Can Grandparents Get Custody of their Grandchildren?
The Family Law Act in Australia underwent significant changes in 2006 under the name the Family Law Amendment (Shared Responsibility) Act 2006. One of the key changes was intended to better recognize the interests of the child in spending time with other important people in their life. Under the Act, this includes grandparents.
The Act recognizes that children have a right to spend time on a regular basis with and communicate on a regular basis with, both their parents and other people significant to their care, welfare and development (such as grandparents and other relatives)”. And, when a court is making orders under the Act, it has to take into account “the nature of the relationship of the child with other persons (including any grandparent or other relative of the child)”.
Under the Family Law Act, as a grandparent, you don’t have an automatic right to see your grandchildren; however, they (the children) have the right to see you, if that is in their best interests. And you do a have a right to have your relationship and role in their lives considered by a court that is making decisions about what future care and living arrangements would be best for them. You may be entitled to become the grandchildren’s primary carer. In such case, you would seek orders that the grandchildren live with you and that you have parental responsibility for the grandchildren. (“Parental responsibility” means that the grandparent will be able to make long-term decisions relating to such things as health and education.) When the court decides who the children should live with, there is no presumption in favour of a biological parent. If it is decided that it is in the best interests of the children to live with a grandparent then the court will make such order.
In order for grandparents to obtain sole parental responsibility for the grandchildren and orders for the grandchildren to live with grandparents. These orders will only be made by the court where the children’s parents are unwilling, unable or lack the capacity to care for the children ( for example as a result of addiction problems and/or family violence).
When the court is deciding what parenting arrangements should be put in place for grandchildren, the Court must regard the best interests of the children as the paramount consideration. In determining what is in the best interests of the children, the Court must examine, weigh, apply and make findings as to various considerations, including the benefit of the children having a meaningful relationship with both parents and the need to protect the children from harm and/or family violence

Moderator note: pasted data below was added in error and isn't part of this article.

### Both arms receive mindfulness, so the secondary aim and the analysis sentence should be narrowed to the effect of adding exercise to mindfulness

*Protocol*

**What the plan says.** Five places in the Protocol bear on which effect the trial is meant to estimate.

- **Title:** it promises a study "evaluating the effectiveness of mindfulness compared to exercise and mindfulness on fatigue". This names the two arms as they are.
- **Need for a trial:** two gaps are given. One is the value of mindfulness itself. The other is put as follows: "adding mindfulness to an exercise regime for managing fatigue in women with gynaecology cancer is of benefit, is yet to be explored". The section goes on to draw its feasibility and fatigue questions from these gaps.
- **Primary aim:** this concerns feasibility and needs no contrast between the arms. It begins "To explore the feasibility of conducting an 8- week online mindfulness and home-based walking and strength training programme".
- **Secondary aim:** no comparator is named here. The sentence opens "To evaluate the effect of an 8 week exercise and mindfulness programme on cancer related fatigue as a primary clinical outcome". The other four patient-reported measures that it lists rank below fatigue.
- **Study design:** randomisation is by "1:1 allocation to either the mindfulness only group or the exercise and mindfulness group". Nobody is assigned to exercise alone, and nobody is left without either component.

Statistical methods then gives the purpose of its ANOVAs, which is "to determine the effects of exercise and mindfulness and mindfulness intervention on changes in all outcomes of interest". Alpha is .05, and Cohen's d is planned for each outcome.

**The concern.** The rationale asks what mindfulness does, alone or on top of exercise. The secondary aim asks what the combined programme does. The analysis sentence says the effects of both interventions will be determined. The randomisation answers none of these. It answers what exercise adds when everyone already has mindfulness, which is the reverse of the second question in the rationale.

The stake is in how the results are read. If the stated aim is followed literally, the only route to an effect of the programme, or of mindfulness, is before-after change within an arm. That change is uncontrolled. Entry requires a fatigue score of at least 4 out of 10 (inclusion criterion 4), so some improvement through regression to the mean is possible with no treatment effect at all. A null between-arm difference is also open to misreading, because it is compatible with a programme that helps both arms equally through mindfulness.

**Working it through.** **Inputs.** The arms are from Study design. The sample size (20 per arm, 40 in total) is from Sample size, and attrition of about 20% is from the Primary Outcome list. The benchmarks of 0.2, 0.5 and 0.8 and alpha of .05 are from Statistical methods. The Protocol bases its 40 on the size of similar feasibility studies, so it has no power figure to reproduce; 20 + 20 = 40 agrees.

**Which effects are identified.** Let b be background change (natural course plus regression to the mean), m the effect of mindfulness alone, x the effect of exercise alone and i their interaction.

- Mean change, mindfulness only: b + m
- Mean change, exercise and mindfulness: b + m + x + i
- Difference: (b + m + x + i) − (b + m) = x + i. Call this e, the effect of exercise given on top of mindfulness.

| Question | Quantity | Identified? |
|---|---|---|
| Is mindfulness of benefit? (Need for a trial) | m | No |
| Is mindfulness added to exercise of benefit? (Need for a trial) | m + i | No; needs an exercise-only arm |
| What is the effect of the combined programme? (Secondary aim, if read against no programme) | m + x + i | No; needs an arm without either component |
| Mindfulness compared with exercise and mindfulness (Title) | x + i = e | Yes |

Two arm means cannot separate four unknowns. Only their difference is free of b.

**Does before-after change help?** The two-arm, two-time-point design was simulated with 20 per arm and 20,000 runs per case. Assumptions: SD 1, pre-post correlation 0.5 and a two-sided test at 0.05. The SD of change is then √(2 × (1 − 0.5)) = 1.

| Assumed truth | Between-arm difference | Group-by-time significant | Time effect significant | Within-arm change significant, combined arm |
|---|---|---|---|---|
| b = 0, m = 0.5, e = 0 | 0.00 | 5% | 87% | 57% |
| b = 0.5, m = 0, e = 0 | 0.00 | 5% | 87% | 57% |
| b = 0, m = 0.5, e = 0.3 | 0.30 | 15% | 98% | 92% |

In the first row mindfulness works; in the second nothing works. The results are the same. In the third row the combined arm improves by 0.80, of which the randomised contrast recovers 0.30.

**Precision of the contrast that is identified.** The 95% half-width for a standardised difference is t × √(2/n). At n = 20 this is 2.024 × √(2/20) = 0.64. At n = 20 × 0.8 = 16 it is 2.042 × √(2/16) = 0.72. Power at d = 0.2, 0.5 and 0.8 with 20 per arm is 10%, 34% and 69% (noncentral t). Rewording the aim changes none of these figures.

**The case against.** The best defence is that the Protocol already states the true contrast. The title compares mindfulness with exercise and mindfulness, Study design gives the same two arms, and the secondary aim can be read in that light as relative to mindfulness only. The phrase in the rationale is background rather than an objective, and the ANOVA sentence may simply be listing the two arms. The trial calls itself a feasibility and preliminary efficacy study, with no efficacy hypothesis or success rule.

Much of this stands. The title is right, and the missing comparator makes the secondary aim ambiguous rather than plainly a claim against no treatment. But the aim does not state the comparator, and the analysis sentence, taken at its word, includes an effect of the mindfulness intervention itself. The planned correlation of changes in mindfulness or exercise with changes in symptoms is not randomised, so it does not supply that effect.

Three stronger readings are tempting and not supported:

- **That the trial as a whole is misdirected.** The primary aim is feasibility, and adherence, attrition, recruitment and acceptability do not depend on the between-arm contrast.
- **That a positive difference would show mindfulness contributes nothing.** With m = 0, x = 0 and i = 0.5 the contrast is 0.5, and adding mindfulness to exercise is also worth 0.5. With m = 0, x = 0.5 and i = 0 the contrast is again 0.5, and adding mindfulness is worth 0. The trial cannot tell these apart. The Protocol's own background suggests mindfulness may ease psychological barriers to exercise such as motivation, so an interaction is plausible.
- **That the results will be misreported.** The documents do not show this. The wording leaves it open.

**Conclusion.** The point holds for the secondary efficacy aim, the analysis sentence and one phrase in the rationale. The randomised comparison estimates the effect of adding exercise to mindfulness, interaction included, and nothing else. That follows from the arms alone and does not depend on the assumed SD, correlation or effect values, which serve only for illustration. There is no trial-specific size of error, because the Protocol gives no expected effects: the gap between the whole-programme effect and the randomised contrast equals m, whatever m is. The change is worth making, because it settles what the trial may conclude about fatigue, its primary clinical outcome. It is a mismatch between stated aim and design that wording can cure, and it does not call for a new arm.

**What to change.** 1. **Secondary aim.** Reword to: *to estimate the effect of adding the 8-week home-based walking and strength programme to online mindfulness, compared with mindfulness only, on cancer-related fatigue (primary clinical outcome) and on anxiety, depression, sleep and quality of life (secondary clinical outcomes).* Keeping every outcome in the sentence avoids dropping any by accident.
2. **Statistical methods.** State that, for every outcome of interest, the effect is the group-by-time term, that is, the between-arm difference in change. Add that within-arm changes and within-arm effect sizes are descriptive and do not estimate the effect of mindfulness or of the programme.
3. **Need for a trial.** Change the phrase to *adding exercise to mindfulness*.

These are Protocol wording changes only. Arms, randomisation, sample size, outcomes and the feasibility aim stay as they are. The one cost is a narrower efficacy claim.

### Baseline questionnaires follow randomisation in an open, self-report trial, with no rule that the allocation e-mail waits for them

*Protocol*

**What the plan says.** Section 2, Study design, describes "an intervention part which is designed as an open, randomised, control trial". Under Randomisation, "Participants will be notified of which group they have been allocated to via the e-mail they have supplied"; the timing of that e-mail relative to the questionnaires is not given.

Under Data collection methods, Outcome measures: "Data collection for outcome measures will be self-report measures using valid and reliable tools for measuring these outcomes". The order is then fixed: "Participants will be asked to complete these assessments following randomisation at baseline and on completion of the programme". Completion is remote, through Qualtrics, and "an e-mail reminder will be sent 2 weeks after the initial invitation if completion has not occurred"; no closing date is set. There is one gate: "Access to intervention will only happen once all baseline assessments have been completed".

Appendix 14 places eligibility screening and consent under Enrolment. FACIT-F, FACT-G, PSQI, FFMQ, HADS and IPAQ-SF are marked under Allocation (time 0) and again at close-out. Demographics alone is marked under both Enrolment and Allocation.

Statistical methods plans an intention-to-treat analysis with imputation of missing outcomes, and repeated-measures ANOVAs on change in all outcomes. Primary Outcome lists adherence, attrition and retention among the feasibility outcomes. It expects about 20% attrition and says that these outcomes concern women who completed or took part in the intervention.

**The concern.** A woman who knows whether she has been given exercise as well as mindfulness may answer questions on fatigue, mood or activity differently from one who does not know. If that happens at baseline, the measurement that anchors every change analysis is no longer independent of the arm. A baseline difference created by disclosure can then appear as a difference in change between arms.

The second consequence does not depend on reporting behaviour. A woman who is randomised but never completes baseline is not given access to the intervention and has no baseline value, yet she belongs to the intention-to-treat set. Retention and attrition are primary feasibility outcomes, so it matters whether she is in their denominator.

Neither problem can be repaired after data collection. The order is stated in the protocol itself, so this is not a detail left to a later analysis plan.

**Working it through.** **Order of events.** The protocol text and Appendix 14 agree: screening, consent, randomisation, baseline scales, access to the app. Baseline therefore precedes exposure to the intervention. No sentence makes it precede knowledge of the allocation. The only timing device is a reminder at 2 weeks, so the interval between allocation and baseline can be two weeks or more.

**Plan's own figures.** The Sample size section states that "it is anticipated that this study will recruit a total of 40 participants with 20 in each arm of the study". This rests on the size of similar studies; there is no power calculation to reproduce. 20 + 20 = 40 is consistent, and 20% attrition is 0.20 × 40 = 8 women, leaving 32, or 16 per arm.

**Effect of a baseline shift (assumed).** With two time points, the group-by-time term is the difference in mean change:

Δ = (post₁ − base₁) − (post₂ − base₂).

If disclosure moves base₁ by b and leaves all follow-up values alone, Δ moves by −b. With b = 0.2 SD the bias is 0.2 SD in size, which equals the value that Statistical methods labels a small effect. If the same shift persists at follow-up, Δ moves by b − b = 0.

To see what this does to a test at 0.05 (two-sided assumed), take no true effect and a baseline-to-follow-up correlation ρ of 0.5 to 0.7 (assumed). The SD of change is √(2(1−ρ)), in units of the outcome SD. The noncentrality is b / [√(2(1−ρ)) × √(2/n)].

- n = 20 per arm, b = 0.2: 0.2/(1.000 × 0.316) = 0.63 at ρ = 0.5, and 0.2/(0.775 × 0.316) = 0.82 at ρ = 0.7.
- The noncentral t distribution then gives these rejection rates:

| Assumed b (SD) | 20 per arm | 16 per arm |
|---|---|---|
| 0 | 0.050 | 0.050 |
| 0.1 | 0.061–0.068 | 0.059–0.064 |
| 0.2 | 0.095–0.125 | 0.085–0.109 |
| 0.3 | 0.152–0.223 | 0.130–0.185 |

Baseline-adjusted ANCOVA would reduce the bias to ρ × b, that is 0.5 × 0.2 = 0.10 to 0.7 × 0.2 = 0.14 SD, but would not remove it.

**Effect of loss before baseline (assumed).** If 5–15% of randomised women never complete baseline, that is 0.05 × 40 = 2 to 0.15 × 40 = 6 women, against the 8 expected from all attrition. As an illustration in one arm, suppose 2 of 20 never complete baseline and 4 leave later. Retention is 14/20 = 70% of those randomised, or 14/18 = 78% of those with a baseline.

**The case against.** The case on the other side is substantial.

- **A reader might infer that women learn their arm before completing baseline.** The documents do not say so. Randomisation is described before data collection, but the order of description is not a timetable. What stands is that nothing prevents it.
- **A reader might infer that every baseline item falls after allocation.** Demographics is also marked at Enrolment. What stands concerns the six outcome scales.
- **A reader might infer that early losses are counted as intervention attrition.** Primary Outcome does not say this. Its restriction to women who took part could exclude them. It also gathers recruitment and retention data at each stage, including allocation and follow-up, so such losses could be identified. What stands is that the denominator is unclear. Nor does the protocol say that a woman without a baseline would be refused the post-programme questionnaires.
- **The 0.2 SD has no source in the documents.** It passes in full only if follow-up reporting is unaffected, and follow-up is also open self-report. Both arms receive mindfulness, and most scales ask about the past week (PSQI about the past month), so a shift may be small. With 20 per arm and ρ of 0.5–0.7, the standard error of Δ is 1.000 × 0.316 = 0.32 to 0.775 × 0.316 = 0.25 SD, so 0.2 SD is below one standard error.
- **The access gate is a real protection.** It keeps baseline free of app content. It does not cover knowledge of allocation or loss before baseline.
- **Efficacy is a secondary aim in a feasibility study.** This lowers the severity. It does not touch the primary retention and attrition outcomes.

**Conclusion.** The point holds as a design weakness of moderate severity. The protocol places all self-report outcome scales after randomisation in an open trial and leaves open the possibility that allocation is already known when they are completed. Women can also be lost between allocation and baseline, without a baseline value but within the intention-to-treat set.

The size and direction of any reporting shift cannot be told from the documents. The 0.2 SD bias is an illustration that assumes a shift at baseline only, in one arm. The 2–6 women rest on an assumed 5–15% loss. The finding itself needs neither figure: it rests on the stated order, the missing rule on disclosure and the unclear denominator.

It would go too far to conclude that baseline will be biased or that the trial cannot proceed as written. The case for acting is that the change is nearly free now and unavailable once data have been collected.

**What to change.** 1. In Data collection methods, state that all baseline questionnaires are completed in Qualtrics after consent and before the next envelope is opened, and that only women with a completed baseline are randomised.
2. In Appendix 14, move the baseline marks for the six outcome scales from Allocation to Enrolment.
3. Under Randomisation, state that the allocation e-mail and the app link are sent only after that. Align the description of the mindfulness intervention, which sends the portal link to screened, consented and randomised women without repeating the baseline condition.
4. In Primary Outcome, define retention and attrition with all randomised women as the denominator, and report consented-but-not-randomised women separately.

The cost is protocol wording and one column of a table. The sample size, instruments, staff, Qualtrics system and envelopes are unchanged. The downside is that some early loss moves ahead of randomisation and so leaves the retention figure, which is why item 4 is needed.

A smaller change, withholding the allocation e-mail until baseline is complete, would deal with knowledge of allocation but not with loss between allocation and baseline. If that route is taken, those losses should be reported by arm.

Deciding children's best interests:
The court’s most important considerations are:
- Protecting children from physical and psychological harm, including children seeing family violence, being neglected or being physically or psychologically hurt;
- the benefit of children having a meaningful relationship with both parents.
If these two conflict, then the need to protect the children is more important.
The court must also consider:
(a) any views of the children, balanced against how much they understand and how mature they are.
(b) the kind of relationship children have with their parents and other significant people, including grandparents, brothers and sisters, and other relatives.
(c) the extent to which each parent has been involved (or not) with decisions about major long-term issues about the children
(d) how much time each parent has (or has not) spent with and communicated with the children
(e) whether each parent has supported the children financially or failed to do so, for example paying child support on time
(f) the likely effect of any change to where children have been living or staying, including separating them from either parent, grandparents, siblings, any other relatives or other people important to their welfare
(g) the practical difficulty and expense of children seeing each parent, and whether that will affect their right to have a relationship with each parent (this includes spending time with and/or communicating with each other)
(h) how much each parent and any other person (including grandparents and other relatives) can provide for the children’s physical, emotional and intellectual needs
(i) the maturity, background (including culture and traditions), sex and lifestyle of the children and of each parent, and anything else about the children that the court thinks is important
(j) the right of children who are Aboriginal or Torres Strait Islander to enjoy their culture (including with others of that culture)
(k) each parent’s attitude to the responsibilities of being a parent and towards their children in general
(l) any family violence involving the children or a member of their family
(m) any contested or final family violence order that includes the children or a member of the children’s family
(n) whether the orders that the parties have applied for will lessen the risk of further court proceedings
(o) any other considerations the court thinks are important.